I had a brief pit stop in Fort Collins to see my beloved lil sis Kirst who now resides there. She made me laugh until I cried and plied me with craft brews, whiskey and homemade tacos. Then bought me coffee and one extra large donut the following morning after too much whiskey and tacos, while generally confirming my suspicion that my sisters are my soul mates and always will be. There’s no love like that.

Anyhow, even though Kirst and her new beau wanted me to stay another night I was anxious to get on the road and only lingered until about 10:30 in the morn, knowing I had a 6.5 hour drive ahead of me and not wanting to travel after dark.

I had already looked at my GPS and even talked about what route I would take with Kirstie’s man, having settled on coming up through Thermopolis to my new destination. This route would take me through some areas I hadn’t seen before which was promising, however, going through Thermopolis and the Wind River Canyon had me less than thrilled. You see the ex-cowboy took me on my favorite date of all time there and I already had a pit of doom about driving through it and thinking of him and all the ways in which he used to make me laugh.

But obviously I wasn’t going to let the ex-cowboy ruin any of my plans or my love for the Wind River Canyon just because he told me inappropriate pirate jokes there and held my hand and smiled at me in a way that made me forget about what wind and rivers and canyons even were.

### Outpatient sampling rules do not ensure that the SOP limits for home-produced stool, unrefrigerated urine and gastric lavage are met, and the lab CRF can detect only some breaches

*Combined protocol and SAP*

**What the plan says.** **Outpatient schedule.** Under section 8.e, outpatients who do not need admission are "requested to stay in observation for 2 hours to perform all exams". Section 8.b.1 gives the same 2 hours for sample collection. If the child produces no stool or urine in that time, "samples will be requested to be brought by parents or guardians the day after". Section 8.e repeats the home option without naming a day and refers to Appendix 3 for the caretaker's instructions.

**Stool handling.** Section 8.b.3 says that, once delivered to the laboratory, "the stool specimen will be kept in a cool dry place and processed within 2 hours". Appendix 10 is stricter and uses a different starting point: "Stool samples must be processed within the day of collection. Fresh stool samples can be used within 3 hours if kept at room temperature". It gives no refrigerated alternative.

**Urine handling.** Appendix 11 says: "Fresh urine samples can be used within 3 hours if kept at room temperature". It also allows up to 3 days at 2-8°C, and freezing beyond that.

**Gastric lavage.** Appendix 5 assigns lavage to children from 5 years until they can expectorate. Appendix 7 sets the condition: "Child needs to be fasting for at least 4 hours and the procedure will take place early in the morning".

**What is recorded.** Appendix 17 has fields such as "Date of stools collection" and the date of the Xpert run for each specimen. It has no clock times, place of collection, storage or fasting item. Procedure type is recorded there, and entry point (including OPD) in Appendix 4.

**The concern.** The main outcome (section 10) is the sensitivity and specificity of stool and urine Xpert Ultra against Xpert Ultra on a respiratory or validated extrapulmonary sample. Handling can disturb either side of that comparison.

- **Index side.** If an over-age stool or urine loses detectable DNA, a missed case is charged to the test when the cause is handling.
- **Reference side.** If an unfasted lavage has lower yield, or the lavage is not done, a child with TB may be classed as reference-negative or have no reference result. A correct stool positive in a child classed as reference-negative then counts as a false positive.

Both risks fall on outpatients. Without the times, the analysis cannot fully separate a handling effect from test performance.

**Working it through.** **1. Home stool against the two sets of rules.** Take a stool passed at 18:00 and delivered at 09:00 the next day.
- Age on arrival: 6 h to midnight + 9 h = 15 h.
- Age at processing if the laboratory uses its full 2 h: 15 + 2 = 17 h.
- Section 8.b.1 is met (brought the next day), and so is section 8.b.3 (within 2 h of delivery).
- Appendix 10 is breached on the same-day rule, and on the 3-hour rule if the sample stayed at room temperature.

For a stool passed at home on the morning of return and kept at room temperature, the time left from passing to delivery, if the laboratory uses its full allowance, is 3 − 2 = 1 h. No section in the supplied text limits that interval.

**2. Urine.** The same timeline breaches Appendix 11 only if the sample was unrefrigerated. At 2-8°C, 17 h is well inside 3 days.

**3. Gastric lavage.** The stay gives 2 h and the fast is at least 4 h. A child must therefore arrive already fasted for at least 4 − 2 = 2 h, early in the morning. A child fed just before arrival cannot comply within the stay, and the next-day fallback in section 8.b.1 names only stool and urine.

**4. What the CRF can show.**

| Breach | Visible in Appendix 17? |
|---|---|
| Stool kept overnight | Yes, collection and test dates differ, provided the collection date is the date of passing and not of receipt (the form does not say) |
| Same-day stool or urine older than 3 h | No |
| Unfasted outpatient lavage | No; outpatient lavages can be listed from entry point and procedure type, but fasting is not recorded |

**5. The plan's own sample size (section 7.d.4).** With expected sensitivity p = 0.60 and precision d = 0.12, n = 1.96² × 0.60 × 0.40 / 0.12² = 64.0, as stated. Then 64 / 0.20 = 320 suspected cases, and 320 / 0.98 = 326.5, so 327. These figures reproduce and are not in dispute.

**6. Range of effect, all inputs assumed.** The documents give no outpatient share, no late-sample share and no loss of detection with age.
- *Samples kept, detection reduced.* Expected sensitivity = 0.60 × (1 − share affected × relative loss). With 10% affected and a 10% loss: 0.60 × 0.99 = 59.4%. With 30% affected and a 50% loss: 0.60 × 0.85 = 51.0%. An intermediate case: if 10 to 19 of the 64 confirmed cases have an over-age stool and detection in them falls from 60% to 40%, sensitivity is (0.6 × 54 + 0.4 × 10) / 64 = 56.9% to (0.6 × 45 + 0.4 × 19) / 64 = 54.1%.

That was until I double-checked my GPS and saw that there was a third route that wasn’t an option before. And it shaved off half an hour. It didn’t go through Buffalo or Thermopolis. Hmmm, I thought, that’s a new way too, and no uncomfortable ex-boyfriend memories. We have a winner. I happily cruised along on the sunshiney day listening to podcasts and planning my future as a rancher.

When I got to Casper I noted that gas was $1.42 a gallon, which was good but I was at half a tank and didn’t feel like stopping yet. I left the city of Casper and passed another gas station touting gas for $1.53. I kind of regretted not getting gas at the $1.42 place but still didn’t want to worry about it at the moment, though I suspected it would only get more expensive from there.

I also had to go to the bathroom, but not terribly bad so I kept on. Now this is when my GPS had me turn down a road off of the main highway. The road was in disrepair, looked rather desolate and seemed an odd road to take, if I were going to listen to my intuition, which I did not.

If my life were a horror movie this is where the eerie music would pick up signaling the heroine was about to head into serial killer country while you the viewer clench your midsection knowing that she’s an idiot and should have never turned down that road, but you watch on anyway to see what ghastly scenario she finds herself in.

When I crested a hill and saw not a hundred sheep in the road, not five hundred, but a gaggle of sheep so thick and dense that I could only surmise thousands, I began to wonder further about this road choice of Google’s. But I chose to be charmed instead, eyeing up the sheep blocking the road as if I were in Scotland. I slowly inched my car toward the sheep and a farmer nearby on a four-wheeler. I rolled down my window and said hello.

He smiled and asked how I was doing, I said good and asked him how he was doing.